For Tufail’s father, it doesn’t matter what killed his son, either a bullet, pellet or teargas shell, what he knows and has been crying from last eight years in front of every official body is that his only “child was innocent and the Jammu and Kashmir police officials are responsible.”
The functionality of various institutions involved in the case has indicated to Mattoo that democracy has only helped the “rapist, killers and molesters to grow.” “They are not humans, our children are been brutally killed while returning home at evening and their killers are being awarded promotions. Is this humanity?” he asks.
Tufail is buried in two different graveyards. When teargas shell hit his head, locals collected the scattered part of his head and buried them in the corner of Gani Memorial Stadium inside a small grave. The rest of the body was taken to Eidgah.
Manifesto of political parties – “Kill the innocents”
With the setting sun, the whole Srinagar would be on the streets, to protest the killing of the young child. But unaware of the approaching catastrophe, the then chief minister Omar Abdullah governed forces would use inhumane methods to crush the protests and end up killing more over 120 civilians, mostly teenagers like Tufail.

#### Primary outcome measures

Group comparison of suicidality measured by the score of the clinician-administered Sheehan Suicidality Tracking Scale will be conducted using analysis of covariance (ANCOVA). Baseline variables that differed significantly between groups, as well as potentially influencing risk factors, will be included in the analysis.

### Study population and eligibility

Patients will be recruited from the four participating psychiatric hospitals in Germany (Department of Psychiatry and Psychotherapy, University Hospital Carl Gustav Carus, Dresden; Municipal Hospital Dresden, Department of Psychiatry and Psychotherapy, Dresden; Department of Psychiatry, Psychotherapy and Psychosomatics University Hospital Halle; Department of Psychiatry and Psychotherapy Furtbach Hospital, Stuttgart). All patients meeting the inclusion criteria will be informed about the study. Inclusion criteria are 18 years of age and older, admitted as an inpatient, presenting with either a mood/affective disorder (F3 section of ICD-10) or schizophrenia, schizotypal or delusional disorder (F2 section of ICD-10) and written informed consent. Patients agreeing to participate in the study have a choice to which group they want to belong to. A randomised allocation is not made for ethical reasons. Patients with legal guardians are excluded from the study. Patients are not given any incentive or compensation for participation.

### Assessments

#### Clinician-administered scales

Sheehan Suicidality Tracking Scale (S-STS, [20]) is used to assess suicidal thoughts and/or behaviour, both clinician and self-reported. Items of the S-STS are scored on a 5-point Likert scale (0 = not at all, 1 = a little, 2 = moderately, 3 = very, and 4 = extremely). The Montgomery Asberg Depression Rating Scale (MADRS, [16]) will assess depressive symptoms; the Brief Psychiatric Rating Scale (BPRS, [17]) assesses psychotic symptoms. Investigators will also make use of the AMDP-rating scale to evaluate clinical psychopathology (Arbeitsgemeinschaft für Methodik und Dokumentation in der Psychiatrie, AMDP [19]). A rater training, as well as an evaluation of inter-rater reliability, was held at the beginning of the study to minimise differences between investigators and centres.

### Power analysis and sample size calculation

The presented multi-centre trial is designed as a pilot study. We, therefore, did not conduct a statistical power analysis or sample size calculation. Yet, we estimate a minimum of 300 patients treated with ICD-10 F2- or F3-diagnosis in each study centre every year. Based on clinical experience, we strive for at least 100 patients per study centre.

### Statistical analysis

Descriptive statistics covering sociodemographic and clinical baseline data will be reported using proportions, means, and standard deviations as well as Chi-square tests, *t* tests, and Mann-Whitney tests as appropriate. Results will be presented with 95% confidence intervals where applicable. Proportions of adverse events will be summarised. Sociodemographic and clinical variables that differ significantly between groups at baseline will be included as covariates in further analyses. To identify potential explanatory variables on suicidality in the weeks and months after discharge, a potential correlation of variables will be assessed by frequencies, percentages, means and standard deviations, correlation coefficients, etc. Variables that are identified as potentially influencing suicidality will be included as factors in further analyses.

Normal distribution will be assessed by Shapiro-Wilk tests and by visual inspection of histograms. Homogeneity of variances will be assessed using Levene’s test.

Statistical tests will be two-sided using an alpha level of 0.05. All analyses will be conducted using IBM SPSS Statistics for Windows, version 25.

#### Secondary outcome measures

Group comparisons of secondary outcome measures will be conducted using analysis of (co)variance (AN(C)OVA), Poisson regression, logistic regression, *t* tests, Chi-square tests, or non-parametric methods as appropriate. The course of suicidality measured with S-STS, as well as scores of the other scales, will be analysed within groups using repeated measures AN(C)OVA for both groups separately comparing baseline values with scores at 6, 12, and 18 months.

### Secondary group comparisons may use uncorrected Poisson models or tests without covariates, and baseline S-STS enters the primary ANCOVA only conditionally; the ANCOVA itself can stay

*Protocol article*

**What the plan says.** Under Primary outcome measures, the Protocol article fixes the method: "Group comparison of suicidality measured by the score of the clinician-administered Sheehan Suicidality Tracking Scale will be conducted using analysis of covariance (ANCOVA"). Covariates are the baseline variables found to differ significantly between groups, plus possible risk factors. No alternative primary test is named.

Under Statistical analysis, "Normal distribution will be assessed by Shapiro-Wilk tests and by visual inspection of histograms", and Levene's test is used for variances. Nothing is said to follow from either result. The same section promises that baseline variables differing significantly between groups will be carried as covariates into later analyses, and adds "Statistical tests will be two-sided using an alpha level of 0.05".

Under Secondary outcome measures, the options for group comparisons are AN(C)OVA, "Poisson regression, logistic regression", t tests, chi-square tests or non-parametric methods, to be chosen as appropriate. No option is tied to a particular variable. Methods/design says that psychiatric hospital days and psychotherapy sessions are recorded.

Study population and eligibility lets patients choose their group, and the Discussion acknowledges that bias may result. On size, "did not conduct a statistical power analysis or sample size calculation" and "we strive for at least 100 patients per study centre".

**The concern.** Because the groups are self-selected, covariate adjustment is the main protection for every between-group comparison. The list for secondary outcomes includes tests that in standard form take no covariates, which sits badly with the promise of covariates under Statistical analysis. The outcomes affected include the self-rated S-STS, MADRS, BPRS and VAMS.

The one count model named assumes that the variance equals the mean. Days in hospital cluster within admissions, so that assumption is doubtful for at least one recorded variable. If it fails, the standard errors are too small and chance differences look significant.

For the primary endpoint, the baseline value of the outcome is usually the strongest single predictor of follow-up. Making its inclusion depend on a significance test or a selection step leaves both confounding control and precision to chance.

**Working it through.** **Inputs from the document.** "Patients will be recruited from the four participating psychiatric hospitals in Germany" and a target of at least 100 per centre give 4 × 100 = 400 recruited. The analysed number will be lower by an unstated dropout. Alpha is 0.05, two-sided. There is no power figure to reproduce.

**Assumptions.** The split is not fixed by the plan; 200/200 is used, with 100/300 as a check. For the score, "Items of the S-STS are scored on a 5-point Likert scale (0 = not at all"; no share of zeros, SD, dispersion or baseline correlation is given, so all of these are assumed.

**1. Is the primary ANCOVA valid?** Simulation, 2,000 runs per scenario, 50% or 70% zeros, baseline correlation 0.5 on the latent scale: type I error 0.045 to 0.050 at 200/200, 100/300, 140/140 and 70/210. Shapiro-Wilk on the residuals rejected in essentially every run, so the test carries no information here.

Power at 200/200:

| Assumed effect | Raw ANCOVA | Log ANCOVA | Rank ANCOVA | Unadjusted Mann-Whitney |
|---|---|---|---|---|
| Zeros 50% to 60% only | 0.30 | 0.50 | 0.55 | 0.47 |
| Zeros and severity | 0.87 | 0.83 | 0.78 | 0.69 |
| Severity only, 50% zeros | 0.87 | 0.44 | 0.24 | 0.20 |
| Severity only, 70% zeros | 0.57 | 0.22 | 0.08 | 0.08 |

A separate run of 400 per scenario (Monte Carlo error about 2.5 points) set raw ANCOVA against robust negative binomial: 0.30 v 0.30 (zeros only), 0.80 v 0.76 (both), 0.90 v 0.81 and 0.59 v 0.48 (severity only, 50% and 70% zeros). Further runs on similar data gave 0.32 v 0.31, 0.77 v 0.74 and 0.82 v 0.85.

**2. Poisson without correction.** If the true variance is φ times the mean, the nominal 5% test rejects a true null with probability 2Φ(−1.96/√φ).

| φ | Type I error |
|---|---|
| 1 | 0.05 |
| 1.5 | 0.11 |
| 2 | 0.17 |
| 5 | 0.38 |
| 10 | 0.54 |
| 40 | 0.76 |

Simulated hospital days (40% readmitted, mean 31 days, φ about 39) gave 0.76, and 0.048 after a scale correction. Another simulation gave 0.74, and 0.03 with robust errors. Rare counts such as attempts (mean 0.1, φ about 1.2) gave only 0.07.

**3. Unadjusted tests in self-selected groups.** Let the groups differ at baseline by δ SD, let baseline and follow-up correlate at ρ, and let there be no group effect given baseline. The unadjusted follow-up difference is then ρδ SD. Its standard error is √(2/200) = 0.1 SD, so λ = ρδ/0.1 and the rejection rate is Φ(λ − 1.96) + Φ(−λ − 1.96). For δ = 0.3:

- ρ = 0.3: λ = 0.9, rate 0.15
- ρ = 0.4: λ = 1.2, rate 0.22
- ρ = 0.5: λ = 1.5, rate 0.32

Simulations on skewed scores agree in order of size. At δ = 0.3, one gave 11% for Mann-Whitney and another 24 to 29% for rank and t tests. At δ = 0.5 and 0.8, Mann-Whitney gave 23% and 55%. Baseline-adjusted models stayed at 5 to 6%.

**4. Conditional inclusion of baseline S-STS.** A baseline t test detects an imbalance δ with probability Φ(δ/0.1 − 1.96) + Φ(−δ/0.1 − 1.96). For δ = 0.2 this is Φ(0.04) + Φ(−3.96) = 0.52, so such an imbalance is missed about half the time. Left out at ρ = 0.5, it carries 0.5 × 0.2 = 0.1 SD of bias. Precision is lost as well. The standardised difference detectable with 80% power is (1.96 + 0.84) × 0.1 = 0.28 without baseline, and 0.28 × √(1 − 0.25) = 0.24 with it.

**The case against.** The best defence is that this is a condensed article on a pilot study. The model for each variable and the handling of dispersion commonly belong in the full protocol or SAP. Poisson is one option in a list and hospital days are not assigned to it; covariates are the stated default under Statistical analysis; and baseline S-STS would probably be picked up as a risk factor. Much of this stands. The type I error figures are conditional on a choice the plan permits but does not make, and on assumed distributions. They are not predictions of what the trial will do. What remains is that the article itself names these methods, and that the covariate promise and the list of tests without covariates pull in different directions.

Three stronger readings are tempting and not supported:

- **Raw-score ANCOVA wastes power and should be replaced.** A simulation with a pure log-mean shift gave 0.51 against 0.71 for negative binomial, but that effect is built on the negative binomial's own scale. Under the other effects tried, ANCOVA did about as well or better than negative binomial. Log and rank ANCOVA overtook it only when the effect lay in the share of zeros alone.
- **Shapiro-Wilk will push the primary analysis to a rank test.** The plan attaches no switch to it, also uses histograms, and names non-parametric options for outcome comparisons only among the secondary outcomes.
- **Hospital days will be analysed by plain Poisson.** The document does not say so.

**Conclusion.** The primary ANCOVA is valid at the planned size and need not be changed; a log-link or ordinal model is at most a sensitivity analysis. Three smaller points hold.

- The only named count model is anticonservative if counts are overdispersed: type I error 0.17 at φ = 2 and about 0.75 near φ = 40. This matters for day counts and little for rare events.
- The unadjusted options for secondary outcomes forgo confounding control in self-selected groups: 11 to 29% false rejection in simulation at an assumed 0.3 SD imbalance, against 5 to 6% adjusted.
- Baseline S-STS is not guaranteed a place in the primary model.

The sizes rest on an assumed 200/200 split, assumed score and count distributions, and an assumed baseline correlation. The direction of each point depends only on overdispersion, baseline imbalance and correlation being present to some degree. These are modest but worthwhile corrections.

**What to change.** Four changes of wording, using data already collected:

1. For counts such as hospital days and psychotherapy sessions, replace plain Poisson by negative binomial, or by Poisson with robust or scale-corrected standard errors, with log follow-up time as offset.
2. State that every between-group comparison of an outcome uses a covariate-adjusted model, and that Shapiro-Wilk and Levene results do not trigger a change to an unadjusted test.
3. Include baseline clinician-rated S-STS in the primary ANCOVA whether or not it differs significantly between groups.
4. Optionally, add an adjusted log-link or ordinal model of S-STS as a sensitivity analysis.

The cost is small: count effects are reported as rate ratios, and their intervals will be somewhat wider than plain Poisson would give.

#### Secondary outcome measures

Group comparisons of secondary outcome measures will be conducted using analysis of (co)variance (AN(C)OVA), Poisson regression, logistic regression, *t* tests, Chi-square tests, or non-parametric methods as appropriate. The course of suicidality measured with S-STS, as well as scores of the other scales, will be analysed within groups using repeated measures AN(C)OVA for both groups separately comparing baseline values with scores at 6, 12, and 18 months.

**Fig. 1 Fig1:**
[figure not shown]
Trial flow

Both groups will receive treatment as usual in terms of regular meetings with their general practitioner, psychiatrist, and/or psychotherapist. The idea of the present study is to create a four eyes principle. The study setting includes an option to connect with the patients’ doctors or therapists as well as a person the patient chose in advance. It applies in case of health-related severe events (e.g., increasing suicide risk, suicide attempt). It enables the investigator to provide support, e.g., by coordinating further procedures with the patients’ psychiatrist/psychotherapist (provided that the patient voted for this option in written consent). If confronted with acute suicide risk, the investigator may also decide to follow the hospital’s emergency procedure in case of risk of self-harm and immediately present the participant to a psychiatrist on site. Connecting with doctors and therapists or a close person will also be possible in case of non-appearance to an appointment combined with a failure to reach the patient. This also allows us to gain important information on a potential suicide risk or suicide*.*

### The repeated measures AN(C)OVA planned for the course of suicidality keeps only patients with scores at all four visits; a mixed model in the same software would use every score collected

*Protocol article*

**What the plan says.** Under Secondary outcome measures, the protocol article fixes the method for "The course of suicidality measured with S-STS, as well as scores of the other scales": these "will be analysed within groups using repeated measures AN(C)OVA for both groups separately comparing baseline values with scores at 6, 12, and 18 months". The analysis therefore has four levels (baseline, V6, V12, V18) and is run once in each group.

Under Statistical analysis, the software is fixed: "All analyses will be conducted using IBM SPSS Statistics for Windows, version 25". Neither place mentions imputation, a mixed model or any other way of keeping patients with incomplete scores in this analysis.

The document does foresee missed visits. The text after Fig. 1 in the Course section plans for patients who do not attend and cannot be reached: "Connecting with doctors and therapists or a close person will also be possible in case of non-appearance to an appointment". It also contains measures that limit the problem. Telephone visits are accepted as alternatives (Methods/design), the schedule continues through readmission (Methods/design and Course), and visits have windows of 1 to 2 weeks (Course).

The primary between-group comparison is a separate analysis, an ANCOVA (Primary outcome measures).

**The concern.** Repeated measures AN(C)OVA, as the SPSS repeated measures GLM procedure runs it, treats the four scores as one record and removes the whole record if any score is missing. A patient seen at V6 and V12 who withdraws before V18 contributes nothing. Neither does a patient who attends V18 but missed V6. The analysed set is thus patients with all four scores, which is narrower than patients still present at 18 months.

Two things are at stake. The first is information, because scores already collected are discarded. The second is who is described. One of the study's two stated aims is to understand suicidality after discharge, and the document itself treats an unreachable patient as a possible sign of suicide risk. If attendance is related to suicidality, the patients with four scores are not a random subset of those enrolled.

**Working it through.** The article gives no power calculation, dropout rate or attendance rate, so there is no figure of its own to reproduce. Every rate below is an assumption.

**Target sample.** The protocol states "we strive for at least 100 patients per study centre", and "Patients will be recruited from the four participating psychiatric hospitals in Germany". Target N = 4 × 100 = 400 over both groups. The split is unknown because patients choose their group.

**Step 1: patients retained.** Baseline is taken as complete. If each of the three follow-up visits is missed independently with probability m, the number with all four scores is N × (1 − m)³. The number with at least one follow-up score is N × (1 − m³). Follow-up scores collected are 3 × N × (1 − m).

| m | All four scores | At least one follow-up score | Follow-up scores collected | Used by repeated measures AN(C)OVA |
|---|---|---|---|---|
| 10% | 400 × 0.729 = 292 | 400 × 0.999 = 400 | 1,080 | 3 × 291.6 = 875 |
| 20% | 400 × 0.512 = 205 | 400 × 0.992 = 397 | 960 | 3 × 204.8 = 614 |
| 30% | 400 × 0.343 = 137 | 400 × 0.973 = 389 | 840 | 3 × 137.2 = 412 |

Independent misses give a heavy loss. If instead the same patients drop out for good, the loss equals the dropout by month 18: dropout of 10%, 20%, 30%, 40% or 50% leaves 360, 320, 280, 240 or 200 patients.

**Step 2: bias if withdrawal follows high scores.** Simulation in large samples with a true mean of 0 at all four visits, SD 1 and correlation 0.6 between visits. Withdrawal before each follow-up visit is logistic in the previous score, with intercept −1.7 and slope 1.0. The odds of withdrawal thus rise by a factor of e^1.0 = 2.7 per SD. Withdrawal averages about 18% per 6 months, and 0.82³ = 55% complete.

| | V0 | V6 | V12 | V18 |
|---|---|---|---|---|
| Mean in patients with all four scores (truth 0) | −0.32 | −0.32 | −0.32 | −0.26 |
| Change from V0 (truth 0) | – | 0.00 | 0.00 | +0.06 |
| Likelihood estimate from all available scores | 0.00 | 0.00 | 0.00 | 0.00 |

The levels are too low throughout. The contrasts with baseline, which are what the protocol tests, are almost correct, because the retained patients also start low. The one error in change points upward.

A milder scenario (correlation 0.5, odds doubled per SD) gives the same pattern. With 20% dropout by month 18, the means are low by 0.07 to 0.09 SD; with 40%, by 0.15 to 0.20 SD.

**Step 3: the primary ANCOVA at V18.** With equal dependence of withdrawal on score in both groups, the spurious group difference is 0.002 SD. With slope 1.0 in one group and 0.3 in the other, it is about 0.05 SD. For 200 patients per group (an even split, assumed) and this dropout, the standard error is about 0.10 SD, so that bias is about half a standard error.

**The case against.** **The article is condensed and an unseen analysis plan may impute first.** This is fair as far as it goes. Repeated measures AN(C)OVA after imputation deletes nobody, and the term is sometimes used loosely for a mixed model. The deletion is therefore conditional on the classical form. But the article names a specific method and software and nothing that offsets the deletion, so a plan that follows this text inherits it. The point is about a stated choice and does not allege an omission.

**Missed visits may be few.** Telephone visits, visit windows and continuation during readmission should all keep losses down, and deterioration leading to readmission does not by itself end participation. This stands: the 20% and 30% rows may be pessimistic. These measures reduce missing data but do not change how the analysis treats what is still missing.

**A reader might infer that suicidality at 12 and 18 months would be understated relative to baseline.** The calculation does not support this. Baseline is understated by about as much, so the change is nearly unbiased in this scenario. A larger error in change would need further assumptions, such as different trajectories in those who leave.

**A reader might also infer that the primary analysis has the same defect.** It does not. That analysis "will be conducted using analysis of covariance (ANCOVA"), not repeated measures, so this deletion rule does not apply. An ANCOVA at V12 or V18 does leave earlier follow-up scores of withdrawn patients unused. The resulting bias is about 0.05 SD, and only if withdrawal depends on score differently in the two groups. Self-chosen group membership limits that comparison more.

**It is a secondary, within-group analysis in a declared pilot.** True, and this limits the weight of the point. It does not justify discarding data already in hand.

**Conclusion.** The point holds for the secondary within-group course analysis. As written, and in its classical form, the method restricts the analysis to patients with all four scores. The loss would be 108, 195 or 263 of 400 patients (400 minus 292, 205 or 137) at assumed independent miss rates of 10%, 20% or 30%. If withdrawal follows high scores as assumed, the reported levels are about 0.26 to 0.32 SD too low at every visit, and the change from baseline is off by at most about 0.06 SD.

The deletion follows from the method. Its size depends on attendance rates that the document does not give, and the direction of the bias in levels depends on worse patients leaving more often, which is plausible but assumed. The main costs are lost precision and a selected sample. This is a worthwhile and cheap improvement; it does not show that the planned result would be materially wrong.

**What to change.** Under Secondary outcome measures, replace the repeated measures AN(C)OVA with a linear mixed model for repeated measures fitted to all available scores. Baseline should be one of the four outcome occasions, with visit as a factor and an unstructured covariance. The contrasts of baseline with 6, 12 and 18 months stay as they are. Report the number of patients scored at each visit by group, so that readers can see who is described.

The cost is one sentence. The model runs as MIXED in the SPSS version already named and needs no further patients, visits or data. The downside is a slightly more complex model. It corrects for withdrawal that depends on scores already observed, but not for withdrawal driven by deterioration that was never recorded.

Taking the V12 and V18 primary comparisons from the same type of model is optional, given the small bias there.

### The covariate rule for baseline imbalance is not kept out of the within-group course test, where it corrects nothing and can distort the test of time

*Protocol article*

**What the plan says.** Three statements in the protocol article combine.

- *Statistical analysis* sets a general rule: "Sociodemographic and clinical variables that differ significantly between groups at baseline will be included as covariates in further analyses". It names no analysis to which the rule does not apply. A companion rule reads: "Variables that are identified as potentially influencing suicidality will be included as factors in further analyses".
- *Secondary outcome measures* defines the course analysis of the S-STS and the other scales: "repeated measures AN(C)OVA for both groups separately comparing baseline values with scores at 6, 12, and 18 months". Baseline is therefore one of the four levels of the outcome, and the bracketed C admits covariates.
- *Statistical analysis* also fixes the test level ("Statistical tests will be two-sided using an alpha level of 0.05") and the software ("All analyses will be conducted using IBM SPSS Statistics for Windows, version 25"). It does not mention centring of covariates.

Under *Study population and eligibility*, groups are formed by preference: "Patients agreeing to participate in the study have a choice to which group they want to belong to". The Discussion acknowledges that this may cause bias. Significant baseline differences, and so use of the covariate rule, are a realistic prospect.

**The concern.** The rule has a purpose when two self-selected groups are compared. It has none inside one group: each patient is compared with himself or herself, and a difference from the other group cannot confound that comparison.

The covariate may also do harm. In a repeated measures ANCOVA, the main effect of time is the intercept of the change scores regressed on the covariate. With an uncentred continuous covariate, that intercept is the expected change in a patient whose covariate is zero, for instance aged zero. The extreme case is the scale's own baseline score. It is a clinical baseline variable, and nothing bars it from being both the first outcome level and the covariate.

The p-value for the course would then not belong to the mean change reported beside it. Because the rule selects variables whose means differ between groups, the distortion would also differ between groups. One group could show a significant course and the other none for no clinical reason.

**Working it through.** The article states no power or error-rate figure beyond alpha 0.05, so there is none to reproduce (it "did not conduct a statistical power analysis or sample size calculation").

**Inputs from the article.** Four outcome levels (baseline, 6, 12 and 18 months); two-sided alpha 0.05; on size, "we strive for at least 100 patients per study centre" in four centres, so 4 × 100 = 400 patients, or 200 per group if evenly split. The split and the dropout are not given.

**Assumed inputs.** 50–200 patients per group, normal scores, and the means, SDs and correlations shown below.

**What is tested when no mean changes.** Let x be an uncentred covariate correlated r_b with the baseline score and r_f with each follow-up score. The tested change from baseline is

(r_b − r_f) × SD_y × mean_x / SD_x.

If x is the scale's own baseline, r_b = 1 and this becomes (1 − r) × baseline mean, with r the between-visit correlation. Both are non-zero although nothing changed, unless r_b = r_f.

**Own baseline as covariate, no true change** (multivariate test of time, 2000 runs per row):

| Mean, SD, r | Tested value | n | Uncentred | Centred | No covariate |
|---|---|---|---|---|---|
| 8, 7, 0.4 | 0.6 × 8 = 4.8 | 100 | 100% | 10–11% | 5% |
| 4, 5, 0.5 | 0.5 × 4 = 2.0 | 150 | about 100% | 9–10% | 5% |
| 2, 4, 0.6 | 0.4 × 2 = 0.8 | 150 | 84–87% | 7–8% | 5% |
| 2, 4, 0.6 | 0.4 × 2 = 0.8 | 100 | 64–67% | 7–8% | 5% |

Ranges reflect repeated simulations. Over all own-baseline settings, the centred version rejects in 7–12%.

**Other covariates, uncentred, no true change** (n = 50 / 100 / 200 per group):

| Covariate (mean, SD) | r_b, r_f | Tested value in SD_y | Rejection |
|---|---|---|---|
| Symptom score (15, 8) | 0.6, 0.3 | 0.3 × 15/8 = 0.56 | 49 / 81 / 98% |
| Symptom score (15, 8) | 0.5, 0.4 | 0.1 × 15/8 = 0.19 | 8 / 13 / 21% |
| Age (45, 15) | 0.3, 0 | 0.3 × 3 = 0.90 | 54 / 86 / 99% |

Infamously, it would scar the valley forever and be named the ‘2010 Kashmir uprising’.
For Mattoo, the manifesto of both the mainstream parties – National Conference (NC) and People’s Democratic Party (PDP), is same – “kill the innocents.”
“It is a genocide initiated by Omar Abdullah in 2010. If they would have delivered justice on time, the 2016-17 uprising would have never happened,” he said, talking about the civilian uprising back in 2010. “Now NC is showing their sympathy to people. Do they think people are stupid? No, they are not.”